This is how, in the words of Ellul, “the machine tends not only to create a new human environment”, but also to modify our very essence as human beings. In the case of toddlers, it is in their nature to not sit still, to talk and be talked to, and to seek love and attention from those adults closest to them. It is thus imperative that they be provided with the opportunity to experience those familial interactions. Depriving children of these developmental needs by forcing them to sit still and consume whatever appears on the screen in front of them leaves a negative impact on their social and emotional development. In fact, many studies have shown the adverse effects of electronic gadgets on children’s development, be it social[8], emotional[9], cognitive, and even language[10]. Consequently, children who are so used to interacting with a lifeless gadget may grow up being socially awkward and not knowing how to communicate with other children and the adults around them. They may also develop a solitary habit and prefer to keep to themselves rather than to engage with their parents, siblings, or peers.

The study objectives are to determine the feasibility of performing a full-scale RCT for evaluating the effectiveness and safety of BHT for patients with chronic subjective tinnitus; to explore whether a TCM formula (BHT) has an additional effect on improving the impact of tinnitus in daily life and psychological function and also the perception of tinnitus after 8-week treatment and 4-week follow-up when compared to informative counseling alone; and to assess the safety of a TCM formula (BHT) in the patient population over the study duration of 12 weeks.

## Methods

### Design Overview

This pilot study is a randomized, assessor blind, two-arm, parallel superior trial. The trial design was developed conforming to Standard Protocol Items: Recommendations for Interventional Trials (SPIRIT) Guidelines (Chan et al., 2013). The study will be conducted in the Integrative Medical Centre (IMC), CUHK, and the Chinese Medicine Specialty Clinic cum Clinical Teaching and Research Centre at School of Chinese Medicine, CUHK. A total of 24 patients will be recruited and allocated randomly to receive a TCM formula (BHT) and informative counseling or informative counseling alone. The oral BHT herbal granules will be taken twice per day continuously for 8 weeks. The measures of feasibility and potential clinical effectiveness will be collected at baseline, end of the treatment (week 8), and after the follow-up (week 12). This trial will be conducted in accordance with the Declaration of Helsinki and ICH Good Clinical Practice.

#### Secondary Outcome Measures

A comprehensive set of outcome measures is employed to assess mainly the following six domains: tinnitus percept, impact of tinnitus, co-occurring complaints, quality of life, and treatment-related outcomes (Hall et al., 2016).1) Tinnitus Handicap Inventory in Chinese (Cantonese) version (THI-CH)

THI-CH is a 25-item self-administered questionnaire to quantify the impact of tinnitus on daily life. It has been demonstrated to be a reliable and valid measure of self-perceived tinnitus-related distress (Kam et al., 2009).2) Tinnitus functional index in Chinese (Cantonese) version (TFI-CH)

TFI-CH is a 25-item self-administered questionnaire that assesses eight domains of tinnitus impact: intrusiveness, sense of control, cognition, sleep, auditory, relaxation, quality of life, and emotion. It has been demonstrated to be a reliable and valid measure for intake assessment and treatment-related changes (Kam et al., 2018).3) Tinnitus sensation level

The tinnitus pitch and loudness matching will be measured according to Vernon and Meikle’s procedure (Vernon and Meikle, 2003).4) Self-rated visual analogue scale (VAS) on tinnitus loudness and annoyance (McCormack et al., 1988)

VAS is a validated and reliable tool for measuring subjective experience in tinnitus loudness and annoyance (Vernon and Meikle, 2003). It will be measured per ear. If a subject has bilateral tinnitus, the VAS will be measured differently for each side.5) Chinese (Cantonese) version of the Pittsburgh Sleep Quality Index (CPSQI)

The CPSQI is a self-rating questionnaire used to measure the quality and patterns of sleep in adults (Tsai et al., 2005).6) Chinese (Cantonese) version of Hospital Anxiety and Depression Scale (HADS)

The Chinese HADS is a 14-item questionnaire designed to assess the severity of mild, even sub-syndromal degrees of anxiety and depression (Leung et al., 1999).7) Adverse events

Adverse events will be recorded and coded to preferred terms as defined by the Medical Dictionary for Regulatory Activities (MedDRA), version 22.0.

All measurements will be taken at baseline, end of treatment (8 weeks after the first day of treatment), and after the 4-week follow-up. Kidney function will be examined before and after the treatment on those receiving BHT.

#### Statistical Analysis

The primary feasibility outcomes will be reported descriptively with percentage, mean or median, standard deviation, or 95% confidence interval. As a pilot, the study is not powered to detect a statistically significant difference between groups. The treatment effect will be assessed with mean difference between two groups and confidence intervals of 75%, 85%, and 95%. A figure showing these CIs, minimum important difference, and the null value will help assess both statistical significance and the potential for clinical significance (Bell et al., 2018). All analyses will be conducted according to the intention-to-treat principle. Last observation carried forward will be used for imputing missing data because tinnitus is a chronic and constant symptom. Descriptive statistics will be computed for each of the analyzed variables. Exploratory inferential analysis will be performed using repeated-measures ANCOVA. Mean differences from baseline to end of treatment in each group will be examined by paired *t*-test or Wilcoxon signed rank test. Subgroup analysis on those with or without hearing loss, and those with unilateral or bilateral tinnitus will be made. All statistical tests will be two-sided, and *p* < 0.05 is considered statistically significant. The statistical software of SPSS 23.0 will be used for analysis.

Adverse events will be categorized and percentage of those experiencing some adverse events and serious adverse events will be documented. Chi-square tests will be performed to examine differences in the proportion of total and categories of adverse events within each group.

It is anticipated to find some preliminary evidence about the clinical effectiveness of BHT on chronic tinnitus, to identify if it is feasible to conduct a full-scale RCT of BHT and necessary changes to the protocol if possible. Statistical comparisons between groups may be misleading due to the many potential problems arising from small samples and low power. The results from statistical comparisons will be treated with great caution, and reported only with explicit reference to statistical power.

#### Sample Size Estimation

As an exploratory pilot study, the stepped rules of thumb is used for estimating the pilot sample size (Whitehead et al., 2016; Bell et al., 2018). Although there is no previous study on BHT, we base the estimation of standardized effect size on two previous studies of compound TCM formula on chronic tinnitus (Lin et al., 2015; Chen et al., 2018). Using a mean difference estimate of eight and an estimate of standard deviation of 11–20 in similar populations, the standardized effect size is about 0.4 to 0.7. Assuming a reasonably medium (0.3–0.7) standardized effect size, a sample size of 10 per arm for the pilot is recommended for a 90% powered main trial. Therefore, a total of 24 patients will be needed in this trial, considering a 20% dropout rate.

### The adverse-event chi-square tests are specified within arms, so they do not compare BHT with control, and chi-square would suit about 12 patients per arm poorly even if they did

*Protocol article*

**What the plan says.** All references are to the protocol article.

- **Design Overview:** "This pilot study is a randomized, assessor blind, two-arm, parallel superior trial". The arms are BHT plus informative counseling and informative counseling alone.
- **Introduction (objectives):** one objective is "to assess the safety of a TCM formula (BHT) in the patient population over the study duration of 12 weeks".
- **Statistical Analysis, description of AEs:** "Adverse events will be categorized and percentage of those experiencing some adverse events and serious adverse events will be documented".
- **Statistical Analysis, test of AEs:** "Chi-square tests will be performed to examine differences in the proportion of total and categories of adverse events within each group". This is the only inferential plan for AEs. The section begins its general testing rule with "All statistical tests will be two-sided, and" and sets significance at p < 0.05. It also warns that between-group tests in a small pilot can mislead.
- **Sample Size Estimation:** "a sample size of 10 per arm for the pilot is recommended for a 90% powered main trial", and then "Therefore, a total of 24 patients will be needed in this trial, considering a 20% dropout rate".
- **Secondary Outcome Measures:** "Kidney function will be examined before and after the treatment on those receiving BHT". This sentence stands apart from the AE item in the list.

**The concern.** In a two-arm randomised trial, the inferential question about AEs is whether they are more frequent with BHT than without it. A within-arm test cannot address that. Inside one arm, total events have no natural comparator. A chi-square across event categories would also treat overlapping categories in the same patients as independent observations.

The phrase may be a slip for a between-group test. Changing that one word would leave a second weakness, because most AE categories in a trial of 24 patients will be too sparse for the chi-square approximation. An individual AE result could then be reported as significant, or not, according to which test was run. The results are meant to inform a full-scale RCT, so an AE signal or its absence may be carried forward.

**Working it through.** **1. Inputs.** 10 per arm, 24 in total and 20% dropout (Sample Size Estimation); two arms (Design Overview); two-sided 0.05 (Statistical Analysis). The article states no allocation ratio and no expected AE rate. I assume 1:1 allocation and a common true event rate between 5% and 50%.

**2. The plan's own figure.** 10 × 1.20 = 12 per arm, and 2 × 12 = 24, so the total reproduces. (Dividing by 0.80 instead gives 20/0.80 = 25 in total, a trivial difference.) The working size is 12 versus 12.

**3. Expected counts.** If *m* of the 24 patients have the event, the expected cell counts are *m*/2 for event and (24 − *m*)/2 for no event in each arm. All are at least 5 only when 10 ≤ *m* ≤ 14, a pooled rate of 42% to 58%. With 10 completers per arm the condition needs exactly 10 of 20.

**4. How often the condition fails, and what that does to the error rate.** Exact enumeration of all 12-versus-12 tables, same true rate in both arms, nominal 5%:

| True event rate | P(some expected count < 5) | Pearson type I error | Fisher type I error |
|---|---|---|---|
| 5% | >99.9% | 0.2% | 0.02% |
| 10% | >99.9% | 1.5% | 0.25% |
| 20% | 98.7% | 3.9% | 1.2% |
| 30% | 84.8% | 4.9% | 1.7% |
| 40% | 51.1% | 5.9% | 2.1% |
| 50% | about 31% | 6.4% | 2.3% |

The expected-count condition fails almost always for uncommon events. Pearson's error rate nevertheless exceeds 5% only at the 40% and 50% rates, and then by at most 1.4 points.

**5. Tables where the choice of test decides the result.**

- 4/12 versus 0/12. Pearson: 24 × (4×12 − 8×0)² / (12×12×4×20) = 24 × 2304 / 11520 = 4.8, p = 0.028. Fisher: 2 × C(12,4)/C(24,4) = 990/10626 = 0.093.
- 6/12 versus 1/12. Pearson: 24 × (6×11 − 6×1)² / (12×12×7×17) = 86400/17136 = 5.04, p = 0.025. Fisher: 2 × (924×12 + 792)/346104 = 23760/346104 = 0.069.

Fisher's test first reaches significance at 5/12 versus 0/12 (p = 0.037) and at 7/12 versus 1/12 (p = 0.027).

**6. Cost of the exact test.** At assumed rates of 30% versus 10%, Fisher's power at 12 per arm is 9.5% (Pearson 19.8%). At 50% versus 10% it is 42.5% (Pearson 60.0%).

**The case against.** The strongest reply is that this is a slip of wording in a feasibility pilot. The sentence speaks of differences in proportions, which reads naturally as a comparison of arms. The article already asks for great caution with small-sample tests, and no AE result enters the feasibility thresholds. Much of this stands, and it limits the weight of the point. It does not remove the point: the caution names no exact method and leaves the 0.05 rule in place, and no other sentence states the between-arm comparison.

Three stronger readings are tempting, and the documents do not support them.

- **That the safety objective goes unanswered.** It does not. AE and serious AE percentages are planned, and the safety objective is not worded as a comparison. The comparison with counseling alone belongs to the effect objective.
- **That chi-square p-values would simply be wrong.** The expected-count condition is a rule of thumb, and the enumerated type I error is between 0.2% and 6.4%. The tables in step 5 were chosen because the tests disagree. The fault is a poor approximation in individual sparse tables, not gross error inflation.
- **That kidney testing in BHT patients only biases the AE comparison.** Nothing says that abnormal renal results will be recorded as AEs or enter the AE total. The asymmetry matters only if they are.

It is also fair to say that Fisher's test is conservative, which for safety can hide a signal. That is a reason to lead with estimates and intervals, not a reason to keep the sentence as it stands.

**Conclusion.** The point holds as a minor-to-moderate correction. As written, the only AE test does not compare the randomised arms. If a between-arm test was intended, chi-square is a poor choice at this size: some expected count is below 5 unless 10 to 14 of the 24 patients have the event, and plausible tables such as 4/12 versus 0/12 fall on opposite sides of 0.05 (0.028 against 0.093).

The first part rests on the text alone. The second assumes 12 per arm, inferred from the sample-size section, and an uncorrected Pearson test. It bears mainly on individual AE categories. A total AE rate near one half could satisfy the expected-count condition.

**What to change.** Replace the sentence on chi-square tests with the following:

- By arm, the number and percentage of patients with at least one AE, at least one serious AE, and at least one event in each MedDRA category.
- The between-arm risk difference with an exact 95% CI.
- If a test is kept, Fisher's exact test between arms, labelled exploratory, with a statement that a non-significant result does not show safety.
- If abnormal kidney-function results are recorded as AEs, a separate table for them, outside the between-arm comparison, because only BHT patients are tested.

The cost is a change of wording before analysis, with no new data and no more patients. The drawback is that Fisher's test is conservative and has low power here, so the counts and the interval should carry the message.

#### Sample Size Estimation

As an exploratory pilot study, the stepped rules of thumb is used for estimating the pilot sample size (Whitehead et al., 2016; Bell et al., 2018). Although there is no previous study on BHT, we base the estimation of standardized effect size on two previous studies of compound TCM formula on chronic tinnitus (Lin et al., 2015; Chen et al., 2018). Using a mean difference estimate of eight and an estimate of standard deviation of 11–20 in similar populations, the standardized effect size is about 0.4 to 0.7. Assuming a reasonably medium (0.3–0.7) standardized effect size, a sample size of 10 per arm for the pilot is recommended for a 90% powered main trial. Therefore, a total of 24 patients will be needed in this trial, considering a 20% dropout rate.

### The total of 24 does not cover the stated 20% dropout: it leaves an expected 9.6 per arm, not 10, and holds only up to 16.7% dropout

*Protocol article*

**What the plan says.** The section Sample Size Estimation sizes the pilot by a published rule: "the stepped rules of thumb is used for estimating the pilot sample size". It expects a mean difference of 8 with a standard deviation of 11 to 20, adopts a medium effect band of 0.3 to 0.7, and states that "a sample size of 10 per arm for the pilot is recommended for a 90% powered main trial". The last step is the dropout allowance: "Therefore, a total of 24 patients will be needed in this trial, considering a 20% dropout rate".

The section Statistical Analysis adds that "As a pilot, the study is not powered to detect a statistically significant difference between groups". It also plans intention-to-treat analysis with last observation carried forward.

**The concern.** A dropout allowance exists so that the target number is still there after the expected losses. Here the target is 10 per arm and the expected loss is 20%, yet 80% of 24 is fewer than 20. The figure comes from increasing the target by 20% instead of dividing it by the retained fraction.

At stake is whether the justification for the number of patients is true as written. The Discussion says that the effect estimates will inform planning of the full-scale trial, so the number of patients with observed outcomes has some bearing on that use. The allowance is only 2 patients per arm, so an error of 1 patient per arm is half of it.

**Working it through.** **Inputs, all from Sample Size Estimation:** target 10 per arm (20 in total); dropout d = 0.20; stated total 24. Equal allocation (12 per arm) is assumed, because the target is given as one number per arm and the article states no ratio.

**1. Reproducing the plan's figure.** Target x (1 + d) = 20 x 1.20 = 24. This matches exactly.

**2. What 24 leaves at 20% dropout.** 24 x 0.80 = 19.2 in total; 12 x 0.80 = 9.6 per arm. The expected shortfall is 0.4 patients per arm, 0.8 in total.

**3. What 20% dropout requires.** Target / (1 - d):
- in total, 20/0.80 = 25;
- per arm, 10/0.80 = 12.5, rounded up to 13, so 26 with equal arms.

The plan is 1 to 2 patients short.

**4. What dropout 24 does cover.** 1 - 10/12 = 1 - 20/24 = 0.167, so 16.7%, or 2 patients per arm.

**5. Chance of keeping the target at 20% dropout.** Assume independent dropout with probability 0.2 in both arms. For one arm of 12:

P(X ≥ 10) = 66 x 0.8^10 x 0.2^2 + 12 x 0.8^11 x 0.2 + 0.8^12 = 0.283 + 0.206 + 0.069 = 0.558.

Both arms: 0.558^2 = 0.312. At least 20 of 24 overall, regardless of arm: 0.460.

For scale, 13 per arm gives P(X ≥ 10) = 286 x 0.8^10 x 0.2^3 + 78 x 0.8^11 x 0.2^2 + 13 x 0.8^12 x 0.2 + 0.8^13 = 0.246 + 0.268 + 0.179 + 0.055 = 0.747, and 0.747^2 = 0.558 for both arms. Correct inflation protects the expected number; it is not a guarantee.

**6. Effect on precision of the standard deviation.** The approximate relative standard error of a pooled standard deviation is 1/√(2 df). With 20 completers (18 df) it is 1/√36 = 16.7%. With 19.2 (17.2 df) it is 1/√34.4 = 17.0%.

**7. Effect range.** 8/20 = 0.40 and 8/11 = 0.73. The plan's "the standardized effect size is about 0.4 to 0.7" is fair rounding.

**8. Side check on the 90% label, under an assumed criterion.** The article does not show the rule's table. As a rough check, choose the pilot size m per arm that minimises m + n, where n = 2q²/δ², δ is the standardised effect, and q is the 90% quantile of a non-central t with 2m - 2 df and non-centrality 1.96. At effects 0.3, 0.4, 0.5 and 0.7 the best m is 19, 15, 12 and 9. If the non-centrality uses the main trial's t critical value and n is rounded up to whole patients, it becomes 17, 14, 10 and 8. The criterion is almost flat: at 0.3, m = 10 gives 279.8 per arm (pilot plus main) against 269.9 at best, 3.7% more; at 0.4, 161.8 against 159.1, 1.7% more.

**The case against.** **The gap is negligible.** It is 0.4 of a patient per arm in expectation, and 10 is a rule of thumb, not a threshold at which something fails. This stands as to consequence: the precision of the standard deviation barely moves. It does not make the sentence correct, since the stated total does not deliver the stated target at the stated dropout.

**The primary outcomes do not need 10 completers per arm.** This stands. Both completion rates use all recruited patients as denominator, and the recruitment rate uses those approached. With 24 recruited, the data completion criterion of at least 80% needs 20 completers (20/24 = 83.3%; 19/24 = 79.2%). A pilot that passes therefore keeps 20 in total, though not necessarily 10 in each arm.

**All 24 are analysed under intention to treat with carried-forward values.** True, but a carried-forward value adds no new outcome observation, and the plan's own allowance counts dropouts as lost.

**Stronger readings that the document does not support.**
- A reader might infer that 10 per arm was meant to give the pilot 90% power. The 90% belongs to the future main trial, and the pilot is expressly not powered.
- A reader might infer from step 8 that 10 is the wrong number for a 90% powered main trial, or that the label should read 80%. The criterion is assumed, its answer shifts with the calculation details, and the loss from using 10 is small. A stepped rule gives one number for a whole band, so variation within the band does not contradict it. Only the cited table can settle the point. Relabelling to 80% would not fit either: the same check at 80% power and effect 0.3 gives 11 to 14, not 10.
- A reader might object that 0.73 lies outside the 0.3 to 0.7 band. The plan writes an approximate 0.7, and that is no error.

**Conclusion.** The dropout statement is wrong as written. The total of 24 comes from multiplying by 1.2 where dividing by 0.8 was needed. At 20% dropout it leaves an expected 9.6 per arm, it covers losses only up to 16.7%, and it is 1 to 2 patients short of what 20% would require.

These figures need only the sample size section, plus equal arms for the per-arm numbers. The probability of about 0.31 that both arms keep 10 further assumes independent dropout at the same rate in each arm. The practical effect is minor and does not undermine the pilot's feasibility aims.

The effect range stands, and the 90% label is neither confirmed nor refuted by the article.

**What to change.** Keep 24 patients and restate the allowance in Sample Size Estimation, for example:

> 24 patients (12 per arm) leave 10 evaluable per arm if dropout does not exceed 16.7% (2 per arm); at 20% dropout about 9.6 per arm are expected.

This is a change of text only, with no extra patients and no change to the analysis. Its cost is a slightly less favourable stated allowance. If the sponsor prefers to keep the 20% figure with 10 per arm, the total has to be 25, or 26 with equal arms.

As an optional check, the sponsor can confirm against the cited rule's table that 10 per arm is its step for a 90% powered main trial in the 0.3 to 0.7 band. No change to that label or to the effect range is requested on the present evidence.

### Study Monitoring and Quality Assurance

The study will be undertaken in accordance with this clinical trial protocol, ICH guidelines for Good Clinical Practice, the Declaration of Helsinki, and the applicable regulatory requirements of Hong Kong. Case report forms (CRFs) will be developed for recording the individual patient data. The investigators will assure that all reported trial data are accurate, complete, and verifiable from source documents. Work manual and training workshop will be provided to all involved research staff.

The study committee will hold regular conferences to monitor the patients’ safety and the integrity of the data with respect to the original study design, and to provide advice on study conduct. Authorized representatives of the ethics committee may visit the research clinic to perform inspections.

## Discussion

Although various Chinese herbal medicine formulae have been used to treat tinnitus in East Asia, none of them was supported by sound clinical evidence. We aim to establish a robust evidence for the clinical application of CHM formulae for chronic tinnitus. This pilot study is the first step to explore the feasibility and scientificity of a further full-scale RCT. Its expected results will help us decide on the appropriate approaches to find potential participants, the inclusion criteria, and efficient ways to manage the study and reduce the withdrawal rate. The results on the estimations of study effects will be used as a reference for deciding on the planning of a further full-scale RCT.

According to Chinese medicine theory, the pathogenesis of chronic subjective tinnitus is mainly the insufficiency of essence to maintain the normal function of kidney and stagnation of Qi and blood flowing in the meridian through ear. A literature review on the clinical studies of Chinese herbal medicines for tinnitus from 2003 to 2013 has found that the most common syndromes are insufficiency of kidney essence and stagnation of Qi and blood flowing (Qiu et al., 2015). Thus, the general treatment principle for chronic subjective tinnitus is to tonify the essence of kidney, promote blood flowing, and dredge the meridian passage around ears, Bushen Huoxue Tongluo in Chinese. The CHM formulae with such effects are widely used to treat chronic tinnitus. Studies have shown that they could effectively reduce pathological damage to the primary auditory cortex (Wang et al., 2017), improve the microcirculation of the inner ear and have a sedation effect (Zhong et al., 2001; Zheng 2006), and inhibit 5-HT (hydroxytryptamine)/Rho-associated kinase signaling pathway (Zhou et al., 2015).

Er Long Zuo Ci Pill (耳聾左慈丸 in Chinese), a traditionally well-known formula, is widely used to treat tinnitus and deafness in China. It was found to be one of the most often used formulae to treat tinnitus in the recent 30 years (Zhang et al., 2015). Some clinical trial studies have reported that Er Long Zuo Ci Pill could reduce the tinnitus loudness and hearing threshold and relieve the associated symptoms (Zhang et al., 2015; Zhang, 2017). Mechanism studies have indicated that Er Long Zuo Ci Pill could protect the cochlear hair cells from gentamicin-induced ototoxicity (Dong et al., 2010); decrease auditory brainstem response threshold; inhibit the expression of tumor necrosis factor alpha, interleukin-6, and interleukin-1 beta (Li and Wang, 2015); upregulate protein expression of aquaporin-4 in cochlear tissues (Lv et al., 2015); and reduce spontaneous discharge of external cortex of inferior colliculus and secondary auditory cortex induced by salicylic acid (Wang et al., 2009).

Conversely, parents who are frequently on their devices in front of their children or during family time are causing a strain not just on the parent-child relationship but the children’s psychosocial development as well[11]. This problem might have been aggravated during the pandemic, when a lot of parents were working from home. While such a working arrangement may be seen as promoting a work-life balance and beneficial to families, it may not be the case for parents with work demands that require them to be in an ‘always-on’ mode. This has inevitably blurred the lines between private and work life, between the home and office. As a result, children struggle to compete with gadgets and devices for their parents’ attention.